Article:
One of the most frustrating things about experiencing discrimination on a frequent basis is that when you bring up the fact of it — for goodness sake, even when you have video proof of it — you're challenged about whether it was really racism.
No sooner can you properly say you were treated unfairly does someone accuse you of "playing the race card." Or someone attempt to play devil’s advocate for the perpetrator, or ask if you could possibly look at the scenario in a "non-racial light.”
This is something that irks me pretty often. I’ve experienced it when I’ve privately or publicly talked about incidents of racism that I or members of my family have experienced first-hand. Somehow, people think I'm doing it because I want attention — despite that fact that I lead an anti-racism organization, have a well-read blog, have a byline in this publication, give paid speaking engagements and more. I already have more attention than I can deal with, and believe me, painting myself as a victim isn’t a particularly appealing way to get it.
This has been on my mind because of a recent story about Portland Hamdia Ahmed and her recent complaints that she was disregarded and discriminated against at a Portland Starbucks. Ahmed is a model and activist — you may recall she made news not long ago for being the first Miss Maine Pageant contestant to wear a hijab. And, of course, you’ve probably figured out by this point that she is Muslim. According to her account, the Starbucks incident occurred because she asked a barista to provide information on an ingredient (alcohol) that Ahmed wanted to ensure was not going to violate her religious dietary requirements (alcohol is a common ingredient in some vanilla extracts). Ahmed was ridiculed and ignored instead, and recorded part of the incident on video.
As the story has made the news rounds, she has gotten plenty of pushback, and various versions of the “you’re playing the race card” accusation have been trotted out.
It make me wonder yet again: Why can’t we point out when we are mistreated without being accused of seeking attention or wanting to spread pain and chaos? Why are people of color — in particular Black and Muslim people who are at the higher ends of the abuse ladder — routinely doubted, accused of having an agenda, or suspected of having evil intentions when they shine a light on discrimination? Why do we see such pushback when we are trying to raise awareness and start conversations and maybe get some solutions to reduce such nonsense against us? (This applies elsewhere too: let’s not forgot how often women are routinely doubted when they make the painful step forward to accuse men, especially powerful ones, of sexual abuse.)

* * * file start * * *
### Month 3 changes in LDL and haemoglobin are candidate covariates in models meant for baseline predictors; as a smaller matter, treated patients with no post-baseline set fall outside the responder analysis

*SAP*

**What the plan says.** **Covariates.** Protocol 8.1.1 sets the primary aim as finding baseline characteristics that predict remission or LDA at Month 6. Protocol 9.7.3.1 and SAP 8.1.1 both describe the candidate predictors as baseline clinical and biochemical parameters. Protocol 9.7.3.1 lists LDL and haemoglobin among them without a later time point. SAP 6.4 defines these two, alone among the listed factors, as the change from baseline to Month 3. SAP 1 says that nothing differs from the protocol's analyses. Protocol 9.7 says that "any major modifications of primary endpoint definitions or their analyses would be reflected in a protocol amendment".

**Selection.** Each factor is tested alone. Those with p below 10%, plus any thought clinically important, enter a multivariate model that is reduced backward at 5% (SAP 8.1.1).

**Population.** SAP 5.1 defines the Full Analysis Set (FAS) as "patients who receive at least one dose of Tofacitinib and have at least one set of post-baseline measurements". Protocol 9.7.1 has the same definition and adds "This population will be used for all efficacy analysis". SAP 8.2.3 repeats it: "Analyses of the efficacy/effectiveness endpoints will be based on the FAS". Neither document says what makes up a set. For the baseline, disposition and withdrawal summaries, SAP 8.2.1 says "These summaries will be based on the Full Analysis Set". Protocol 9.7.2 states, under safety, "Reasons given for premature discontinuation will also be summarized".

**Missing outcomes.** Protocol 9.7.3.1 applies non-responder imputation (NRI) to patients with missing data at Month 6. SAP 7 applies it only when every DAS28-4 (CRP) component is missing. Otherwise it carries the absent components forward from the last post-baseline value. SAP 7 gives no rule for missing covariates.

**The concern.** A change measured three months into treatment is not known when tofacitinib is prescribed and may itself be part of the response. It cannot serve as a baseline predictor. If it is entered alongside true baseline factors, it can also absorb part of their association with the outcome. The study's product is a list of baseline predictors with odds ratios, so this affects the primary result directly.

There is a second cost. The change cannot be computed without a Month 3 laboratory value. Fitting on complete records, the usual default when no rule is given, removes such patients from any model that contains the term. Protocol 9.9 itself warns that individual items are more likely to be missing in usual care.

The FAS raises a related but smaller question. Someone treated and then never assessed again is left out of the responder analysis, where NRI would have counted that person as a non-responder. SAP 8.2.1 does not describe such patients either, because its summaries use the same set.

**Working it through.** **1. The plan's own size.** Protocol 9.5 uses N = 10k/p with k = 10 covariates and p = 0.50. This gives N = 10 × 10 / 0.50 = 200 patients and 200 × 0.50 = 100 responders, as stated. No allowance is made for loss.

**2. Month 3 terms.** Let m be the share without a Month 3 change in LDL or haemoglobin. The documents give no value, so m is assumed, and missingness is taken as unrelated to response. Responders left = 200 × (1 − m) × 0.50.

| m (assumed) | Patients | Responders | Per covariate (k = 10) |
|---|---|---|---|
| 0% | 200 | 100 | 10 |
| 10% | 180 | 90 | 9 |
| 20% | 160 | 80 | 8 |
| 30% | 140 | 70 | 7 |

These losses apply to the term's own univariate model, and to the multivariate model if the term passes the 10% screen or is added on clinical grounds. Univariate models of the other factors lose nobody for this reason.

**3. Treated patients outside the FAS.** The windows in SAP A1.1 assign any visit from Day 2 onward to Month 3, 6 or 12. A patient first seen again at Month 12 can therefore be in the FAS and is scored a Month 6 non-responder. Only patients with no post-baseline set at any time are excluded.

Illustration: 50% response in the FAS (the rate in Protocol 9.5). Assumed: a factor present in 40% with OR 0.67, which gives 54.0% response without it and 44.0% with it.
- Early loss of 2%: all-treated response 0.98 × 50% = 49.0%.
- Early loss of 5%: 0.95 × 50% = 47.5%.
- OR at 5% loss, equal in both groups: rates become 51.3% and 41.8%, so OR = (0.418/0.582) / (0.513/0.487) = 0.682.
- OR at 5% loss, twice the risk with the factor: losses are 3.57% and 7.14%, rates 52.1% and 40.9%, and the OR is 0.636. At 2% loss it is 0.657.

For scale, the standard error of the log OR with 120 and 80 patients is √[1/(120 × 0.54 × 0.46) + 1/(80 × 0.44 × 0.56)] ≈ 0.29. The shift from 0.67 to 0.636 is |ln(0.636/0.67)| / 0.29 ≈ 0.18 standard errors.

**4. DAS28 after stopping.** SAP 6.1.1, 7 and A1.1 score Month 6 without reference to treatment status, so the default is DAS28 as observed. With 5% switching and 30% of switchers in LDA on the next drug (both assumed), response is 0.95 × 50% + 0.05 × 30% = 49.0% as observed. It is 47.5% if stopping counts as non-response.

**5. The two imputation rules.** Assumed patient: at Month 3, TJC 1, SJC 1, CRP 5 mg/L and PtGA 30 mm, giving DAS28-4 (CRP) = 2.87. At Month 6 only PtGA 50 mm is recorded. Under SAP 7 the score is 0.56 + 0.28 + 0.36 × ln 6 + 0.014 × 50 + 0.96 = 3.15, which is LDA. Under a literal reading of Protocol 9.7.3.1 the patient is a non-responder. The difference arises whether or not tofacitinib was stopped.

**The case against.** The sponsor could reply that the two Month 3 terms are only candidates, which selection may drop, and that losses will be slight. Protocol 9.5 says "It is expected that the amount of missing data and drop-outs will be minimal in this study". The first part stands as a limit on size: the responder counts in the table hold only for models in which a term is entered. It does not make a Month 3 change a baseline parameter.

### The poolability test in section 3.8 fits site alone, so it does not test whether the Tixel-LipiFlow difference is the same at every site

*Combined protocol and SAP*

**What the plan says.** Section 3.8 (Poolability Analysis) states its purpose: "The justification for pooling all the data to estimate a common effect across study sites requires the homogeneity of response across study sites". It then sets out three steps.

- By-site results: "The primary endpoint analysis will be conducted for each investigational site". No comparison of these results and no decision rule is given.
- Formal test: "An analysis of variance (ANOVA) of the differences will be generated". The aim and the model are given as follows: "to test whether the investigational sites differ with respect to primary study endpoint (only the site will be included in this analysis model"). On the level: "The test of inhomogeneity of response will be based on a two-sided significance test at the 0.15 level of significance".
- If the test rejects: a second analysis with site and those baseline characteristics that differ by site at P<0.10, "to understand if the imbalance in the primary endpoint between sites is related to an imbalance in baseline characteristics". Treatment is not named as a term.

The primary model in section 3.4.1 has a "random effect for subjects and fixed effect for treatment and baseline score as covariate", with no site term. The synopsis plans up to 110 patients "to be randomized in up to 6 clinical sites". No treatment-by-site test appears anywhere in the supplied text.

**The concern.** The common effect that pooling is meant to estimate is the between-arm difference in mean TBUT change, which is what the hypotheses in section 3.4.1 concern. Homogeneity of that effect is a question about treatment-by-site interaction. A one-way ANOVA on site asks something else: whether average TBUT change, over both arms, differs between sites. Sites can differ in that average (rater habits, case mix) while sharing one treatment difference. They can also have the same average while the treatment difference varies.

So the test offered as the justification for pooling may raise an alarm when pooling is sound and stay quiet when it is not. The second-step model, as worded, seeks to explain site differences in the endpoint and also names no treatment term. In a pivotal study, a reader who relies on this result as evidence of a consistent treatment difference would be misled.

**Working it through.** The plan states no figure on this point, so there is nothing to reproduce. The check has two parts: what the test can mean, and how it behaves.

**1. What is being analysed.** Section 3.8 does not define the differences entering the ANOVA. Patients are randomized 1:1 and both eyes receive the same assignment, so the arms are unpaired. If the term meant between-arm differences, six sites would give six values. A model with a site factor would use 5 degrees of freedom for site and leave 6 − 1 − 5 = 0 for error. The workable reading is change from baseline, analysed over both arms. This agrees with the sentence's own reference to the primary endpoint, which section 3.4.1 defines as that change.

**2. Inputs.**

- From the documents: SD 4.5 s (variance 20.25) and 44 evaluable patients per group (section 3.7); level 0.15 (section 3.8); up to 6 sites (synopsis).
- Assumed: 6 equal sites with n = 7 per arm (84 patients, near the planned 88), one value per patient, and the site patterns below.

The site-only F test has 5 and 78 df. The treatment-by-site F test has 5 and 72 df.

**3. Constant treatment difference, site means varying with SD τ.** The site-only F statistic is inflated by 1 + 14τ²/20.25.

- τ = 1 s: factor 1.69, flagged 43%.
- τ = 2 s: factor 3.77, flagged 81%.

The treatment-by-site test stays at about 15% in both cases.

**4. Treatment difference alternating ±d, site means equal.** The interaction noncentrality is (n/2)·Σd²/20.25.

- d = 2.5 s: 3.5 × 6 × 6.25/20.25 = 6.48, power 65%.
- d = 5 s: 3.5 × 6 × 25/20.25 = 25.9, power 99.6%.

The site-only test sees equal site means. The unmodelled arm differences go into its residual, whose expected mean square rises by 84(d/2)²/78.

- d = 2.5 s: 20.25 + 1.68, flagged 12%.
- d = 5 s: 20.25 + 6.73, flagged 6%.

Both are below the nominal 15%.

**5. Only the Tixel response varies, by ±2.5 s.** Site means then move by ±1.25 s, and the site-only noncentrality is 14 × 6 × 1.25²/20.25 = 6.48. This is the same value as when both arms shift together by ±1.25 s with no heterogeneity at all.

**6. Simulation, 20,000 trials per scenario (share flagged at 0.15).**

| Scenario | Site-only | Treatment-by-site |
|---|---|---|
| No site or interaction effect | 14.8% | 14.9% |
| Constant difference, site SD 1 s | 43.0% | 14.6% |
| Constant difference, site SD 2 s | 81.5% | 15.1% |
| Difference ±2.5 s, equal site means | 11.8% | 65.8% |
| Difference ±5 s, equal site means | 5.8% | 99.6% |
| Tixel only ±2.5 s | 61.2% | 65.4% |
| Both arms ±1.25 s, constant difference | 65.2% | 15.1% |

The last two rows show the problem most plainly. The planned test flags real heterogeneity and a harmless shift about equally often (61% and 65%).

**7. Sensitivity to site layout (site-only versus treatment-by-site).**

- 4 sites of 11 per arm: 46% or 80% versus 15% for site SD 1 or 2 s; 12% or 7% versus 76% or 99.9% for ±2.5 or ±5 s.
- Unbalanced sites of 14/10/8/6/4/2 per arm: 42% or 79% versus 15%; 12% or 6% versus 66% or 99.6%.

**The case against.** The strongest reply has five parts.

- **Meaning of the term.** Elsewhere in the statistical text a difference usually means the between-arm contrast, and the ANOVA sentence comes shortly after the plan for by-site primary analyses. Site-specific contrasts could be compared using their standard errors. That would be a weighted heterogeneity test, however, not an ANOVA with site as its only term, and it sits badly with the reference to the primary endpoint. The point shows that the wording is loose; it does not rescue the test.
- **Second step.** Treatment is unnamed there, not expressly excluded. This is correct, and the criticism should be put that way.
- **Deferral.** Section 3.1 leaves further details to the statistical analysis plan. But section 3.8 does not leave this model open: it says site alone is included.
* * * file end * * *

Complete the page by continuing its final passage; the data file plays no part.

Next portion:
How much proof do people, especially white people, need to not instantly cast doubts on our experiences of racism? I realize this is a rhetorical question. You can have a video of a police officer shooting down an unarmed Black person who isn’t doing anything threatening to them and still many will find some way to say it was the Black victim’s fault.
Let’s take the recent incident with tennis star Serena Williams. She finds out after years upon years of routine drug testing that she’s tested way more often than her competitors, and she complains. She is barred from wearing a “catsuit” (actually, a compression suit worn for health reasons because of risk of blood clots) during matches. She gets harsh retribution from an official at the U.S. Open recently when she had words with him, despite the fact male tennis players have for years openly cussed out and threatened officials with no similar blowback. But no, none of that could possibly race-related, even when people start hurling racist comments at her over such things.
The painful part for me is that even progressive, well-meaning white people often pause and have to consider whether an incident is racist when a person of color tells them it is.
Why can’t the initial instinct be to trust?
The reality is that most of us have no reason — or really the spare time — to want to publicly get into a fight over a racist situation. It sucks for the vast majority of people to be the center of attention as a victim. For most of us, confrontation itself sucks.
We just want to live life without getting demeaned, mocked, mistreated or threatened because of race. Or religion. Or gender. Or sexual identity. Or whatever.
We want to be trusted. Because most of us are telling the truth. Just like you generally know when you’re being mistreated by your boss or a relative or whomever, we are generally spot-on when we feel we’re being treated badly because of race. Unless and until there is reason to doubt us, take us at our word.